DNA is the ultimate code of life. In 1953 Watson and Cric discovered the double helix structure of DNA using various theoretical assumptions. As DNA is the fundamental genetic materials in many organisms, to know its structure was necessary for understanding its interactions with different elements.
Recent years we cracked the sequence code of DNA, modified it for our various purposes. But, no one ever saw it actually. Recently Enzo Di Fabrizio at the University of Geona in Italy revealed a true photograph that exposes the double helix structure of DNA.
Instead of using traditional X-Ray crystalograpy, Di Fabrizio and his team used a scanning electron microsope. The technique was to snag out DNA thread out of a dilute solution and lay them on a bed of nanoscopic silicon pillars. The pattern of pillar was extremely water-repellent that made the moisture to evaporate quickly leaving DNA strands stretched out and ready to view. They drilled tiny holes into the base of the nanopillar bed, through which they shone electron beams to make their high resolution image.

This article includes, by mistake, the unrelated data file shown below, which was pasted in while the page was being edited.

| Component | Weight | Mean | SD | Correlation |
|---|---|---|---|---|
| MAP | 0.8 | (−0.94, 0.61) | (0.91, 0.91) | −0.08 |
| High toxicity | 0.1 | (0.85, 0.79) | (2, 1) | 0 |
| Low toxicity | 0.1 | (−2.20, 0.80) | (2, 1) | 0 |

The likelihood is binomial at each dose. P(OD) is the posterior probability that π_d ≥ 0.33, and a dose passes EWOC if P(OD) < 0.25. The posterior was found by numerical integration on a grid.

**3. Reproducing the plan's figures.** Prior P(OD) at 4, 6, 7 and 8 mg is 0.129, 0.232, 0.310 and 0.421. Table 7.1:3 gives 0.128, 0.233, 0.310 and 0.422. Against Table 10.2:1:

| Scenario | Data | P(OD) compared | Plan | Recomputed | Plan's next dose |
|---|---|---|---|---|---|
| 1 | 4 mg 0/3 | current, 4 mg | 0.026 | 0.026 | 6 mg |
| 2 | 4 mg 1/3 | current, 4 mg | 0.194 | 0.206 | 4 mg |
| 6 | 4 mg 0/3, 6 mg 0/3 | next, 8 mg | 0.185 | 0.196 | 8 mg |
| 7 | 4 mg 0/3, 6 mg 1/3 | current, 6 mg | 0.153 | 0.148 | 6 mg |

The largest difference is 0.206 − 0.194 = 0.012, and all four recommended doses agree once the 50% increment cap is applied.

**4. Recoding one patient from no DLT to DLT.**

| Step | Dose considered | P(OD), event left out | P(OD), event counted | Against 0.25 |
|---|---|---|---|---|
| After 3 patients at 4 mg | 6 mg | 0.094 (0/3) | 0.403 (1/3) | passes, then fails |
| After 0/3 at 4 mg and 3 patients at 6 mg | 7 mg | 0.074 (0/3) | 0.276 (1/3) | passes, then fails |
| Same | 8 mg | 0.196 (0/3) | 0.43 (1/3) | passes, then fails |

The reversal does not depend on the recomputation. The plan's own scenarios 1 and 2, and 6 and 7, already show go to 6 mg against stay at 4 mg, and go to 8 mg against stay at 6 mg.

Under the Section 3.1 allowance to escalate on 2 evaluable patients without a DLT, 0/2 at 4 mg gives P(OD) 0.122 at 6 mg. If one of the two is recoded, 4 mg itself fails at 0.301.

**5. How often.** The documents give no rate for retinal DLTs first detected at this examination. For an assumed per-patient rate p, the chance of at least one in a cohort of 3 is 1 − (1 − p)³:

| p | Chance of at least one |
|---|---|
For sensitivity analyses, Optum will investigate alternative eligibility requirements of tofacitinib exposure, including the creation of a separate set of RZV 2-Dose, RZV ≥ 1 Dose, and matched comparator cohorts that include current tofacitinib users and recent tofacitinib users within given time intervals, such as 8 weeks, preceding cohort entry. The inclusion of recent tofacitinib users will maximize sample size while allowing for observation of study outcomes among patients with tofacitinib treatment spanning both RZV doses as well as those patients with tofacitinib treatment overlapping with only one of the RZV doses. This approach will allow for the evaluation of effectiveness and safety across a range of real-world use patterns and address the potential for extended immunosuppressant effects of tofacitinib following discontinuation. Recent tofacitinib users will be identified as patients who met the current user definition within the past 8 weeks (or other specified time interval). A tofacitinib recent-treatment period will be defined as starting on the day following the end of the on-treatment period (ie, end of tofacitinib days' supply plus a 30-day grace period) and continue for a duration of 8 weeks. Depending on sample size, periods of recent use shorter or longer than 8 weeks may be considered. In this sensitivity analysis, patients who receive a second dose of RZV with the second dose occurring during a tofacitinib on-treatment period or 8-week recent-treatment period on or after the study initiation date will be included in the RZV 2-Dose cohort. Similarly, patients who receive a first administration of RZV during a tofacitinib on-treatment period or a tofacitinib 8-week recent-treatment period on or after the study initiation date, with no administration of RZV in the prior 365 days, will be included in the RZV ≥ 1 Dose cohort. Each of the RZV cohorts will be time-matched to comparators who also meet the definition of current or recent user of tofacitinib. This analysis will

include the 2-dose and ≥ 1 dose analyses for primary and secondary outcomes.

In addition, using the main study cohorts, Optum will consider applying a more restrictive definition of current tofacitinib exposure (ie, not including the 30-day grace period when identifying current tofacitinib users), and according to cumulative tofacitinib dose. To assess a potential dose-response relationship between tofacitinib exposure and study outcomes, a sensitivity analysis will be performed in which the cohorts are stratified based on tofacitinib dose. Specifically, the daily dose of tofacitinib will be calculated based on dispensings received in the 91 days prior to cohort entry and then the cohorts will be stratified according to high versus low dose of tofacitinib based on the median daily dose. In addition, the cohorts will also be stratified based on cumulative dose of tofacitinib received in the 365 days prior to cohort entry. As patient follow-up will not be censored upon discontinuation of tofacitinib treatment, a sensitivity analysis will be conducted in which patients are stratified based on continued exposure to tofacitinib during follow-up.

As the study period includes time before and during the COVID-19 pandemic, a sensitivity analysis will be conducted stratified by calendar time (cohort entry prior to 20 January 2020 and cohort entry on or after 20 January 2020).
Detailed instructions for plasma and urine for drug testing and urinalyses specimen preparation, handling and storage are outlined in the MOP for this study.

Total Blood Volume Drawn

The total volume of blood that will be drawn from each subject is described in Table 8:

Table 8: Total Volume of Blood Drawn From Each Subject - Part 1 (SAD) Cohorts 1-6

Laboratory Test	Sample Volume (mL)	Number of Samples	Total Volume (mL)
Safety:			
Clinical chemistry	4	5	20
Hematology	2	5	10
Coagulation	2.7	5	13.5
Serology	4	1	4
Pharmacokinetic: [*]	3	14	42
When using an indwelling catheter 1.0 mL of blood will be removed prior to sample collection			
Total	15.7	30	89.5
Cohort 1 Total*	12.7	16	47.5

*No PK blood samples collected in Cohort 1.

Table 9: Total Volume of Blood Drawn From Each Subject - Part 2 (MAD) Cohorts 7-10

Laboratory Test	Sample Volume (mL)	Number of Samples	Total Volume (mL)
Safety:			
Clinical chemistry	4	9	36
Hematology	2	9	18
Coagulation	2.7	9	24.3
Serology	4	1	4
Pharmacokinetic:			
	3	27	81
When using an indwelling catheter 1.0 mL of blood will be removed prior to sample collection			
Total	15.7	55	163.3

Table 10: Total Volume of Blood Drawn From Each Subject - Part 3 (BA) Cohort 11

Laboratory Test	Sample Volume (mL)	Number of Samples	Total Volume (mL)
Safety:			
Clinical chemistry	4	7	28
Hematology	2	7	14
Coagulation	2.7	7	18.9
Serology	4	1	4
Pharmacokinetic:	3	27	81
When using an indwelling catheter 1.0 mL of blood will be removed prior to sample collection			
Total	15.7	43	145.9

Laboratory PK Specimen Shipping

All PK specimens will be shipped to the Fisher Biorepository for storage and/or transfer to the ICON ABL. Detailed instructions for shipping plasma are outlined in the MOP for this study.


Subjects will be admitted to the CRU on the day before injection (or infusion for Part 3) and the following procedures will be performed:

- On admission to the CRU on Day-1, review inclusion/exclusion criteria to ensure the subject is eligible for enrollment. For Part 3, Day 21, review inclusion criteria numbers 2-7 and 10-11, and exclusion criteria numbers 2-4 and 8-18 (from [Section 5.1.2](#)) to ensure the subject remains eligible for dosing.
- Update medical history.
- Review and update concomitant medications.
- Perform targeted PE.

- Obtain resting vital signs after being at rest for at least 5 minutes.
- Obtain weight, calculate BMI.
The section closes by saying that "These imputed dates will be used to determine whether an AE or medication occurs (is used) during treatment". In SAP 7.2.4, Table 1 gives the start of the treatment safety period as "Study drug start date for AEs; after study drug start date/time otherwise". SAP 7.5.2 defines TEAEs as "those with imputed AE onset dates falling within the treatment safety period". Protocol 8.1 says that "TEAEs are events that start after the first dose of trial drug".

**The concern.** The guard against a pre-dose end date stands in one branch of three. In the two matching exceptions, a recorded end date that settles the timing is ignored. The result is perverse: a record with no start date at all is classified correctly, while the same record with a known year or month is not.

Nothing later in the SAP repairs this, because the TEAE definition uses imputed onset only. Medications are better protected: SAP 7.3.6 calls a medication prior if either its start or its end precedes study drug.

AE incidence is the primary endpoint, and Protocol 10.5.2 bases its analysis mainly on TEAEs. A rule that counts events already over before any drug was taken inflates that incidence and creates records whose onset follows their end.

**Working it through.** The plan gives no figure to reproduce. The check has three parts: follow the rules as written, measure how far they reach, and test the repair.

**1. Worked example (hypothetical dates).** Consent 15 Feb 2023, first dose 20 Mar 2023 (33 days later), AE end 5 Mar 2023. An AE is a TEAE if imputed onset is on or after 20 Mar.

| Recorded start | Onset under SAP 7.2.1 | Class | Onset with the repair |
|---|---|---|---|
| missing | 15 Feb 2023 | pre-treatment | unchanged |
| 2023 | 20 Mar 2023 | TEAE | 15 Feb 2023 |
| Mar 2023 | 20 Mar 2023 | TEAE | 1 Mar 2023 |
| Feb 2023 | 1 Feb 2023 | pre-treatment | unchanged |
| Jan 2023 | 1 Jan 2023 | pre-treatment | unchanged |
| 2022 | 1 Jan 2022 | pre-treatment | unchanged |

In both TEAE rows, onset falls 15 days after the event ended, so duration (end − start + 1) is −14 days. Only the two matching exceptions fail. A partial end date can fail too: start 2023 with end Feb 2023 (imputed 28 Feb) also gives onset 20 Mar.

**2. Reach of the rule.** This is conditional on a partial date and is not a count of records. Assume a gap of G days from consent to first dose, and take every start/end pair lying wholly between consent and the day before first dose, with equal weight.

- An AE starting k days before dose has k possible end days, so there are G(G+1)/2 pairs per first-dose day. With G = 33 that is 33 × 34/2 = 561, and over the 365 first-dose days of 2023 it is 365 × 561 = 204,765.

They actually photographed seven strands of DNA wrapped into a chord, because the electrons emitted by the microscope are too powerful to take a picture of a single strand without destroying it.
Now, this phenomenon can be used to study single strands of DNA interacting with other molecules.